2008-09 | two site-specific installations with: a dead dogwood tree, ferns, volunteer plant, soil, Virginia clay, water | Greater Reston Arts Center / Dogwood Elementary School woodland, Reston, VA, USA
curator: Joanne Bauer | supported by: Greater Reston Arts Center, Virginia Commission for the Arts, Arts Council of Fairfax County, Reston Association, Shady Lane Tree Movers, IPAR Initiative for Public Art Reston | special thanks: Jennifer Blum, Cheryl Freeman, Donna Garriety, Patricia Greenberg, Stefan Greene, Suzi Guardia, Erica Harrison, Adam Jenkins, Keith Kanzler, Linda Martin, Brian Murphy, Paul Priestley, Marco Rando, Howard Robinson, Katie Shaw, Sarah Tanguy, Claudia Thompson-Deahl, Andrea Tree, Dogwood Elementary School, GRACE Explore More Docents, residents of Governor’s Square, staff of Greater Reston Arts Center
A 25-foot dogwood rests prone on the gallery, a cone of clay supports its myriad roots. Gnarled branches and leaves, now stilled in death, once rustled in joyous abandon to the wind. In startling contrast, areas of green temper the dominant umbers and sienas. A hardy volunteer plant sprouts from the base, while baby ferns grow from channels along the trunk and branches, and mounds on the floor. Undulating its way to the ceiling, this miraculous meditation on the cycle of life forms a holistic link between heaven and earth.
From start to finish, the project took over two years, with Shinji Turner-Yamamoto teaming up with community volunteers, naturalists and other specialists. After the tree’s initial uprooting and replanting in a parking lot, it went on view at GRACE for five weeks. Then, leaving behind a swirling tracery of dirt, leaves, and twigs, it was moved to the grounds of nearby Dogwood Elementary School. Here the artist made another mound and painted the tree with a clay slip from the original soil to highlight the return to the starting point. A frequent shape in Turner-Yamamoto’s work, the mound is based on two he saw at a Shinto shrine in Kyoto where they served as vessels for spiritual power. In Sleeping Tree, the regeneration metaphor hinges on the shape. As both womb and tomb, the mound affirms the procreative potential of nature, complementing the birthing allusions of the channel system and the tree spade.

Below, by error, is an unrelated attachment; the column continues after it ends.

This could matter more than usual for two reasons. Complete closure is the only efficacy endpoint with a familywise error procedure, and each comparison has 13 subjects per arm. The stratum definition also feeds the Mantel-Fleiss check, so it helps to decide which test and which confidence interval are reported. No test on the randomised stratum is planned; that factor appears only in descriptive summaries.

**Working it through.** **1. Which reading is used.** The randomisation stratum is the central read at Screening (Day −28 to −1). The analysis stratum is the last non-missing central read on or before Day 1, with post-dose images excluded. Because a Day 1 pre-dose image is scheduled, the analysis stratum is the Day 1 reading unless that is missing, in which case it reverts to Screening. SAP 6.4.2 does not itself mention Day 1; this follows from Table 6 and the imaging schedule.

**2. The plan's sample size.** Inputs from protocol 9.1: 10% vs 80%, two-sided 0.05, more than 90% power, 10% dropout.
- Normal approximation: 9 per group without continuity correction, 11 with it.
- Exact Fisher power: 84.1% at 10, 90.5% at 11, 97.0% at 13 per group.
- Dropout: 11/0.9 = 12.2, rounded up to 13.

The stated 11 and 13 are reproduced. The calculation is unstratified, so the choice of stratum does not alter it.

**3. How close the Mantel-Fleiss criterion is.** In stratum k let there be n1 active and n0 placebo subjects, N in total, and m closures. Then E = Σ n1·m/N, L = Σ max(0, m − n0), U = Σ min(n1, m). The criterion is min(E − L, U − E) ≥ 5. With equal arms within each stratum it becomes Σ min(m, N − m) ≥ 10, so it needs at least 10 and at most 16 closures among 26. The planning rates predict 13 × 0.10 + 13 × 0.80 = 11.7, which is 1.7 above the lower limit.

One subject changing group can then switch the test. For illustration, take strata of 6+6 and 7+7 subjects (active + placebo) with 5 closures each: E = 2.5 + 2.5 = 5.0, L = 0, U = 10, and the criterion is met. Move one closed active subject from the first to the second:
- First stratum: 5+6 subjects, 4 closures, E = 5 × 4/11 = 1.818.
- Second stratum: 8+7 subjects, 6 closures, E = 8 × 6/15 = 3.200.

Turner-Yamamoto had his own rebirth as a child, when he escaped the urban asphalt of Osaka and encountered the forest and the sea for the first time. He began collecting fossils and other organic materials, later experimenting with them to create pigments. His interest in physical properties grew into an exploration of metaphoric potential. In his current practice, the use of handmade colors from indigenous materials acts as a portal into the landscape, letting him feel its rhythms, stratum by stratum, and record his emotional response. Sleeping Tree is the latest incarnation of the Global Tree Project, a series of site-specific installations that seek to renew connection to the natural world. While recalling tree-planting projects by Yoko Ono and Josef Beuys, Sleeping Tree relates more to the eco-pattern of old growth forests and emphasizes partnership over intervention.
It took years for Sleeping Tree to reach this state and in years to come, its spirit will live on as a nurse tree, at once completing and perpetuating the cycle. By isolating one tree in the artificial context of a gallery, Turner-Yamamoto adds intimacy to what is a continual occurrence in the forest. The impact of this wondrous act is undeniable. In shepherding the transformation, the artist awakened viewers of all ages to the simple truth: we too engage in the cycle of life. And as we draw comfort from this communion, we acknowledge our tacit complicity in violating the natural order and our shared responsibility of care giving. Back at Dogwood Elementary, the students address Sleeping Tree by its proper name. Grasping the project’s spirituality, they are inspired to create their own artworks. The message has indeed come full circle.